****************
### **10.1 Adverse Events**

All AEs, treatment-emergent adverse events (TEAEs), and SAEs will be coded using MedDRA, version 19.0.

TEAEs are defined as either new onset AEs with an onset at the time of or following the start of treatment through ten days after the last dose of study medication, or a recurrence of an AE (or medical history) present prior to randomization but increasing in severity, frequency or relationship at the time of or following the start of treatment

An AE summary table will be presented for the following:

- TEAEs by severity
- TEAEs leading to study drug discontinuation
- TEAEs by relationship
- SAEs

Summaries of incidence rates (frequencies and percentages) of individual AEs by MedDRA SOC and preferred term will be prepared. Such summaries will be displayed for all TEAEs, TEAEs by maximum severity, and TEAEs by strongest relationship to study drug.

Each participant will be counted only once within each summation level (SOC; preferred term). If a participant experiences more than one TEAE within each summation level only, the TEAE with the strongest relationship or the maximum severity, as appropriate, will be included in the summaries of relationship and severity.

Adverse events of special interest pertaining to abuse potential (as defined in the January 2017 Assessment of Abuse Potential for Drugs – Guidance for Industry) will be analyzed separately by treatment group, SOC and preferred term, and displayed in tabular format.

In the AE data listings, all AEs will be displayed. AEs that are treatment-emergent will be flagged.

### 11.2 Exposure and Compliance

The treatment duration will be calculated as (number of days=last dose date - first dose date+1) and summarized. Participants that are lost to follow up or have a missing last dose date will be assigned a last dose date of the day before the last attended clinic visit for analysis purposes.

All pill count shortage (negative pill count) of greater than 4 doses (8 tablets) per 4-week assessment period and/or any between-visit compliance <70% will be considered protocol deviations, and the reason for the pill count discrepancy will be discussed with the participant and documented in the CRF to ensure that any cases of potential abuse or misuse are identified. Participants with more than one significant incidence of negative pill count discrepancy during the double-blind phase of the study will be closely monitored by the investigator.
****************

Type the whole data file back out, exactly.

### **10.1 Adverse Events**

All AEs, treatment-emergent adverse events (TEAEs), and SAEs will be coded using MedDRA, version 19.0.

TEAEs are defined as either new onset AEs with an onset at the time of or following the start of treatment through ten days after the last dose of study medication, or a recurrence of an AE (or medical history) present prior to randomization but increasing in severity, frequency or relationship at the time of or following the start of treatment

An AE summary table will be presented for the following:

- TEAEs by severity
- TEAEs leading to study drug discontinuation
- TEAEs by relationship
- SAEs

Summaries of incidence rates (frequencies and percentages) of individual AEs by MedDRA SOC and preferred term will be prepared. Such summaries will be displayed for all TEAEs, TEAEs by maximum severity, and TEAEs by strongest relationship to study drug.

Each participant will be counted only once within each summation level (SOC; preferred term). If a participant experiences more than one TEAE within each summation level only, the TEAE with the strongest relationship or the maximum severity, as appropriate, will be included in the summaries of relationship and severity.

Adverse events of special interest pertaining to abuse potential (as defined in the January 2017 Assessment of Abuse Potential for Drugs – Guidance for Industry) will be analyzed separately by treatment group, SOC and preferred term, and displayed in tabular format.

In the AE data listings, all AEs will be displayed. AEs that are treatment-emergent will be flagged.

### 11.2 Exposure and Compliance

The treatment duration will be calculated as (number of days=last dose date - first dose date+1) and summarized. Participants that are lost to follow up or have a missing last dose date will be assigned a last dose date of the day before the last attended clinic visit for analysis purposes.

All pill count shortage (negative pill count) of greater than 4 doses (8 tablets) per 4-week assessment period and/or any between-visit compliance <70% will be considered protocol deviations, and the reason for the pill count discrepancy will be discussed with the participant and documented in the CRF to ensure that any cases of potential abuse or misuse are identified. Participants with more than one significant incidence of negative pill count discrepancy during the double-blind phase of the study will be closely monitored by the investigator.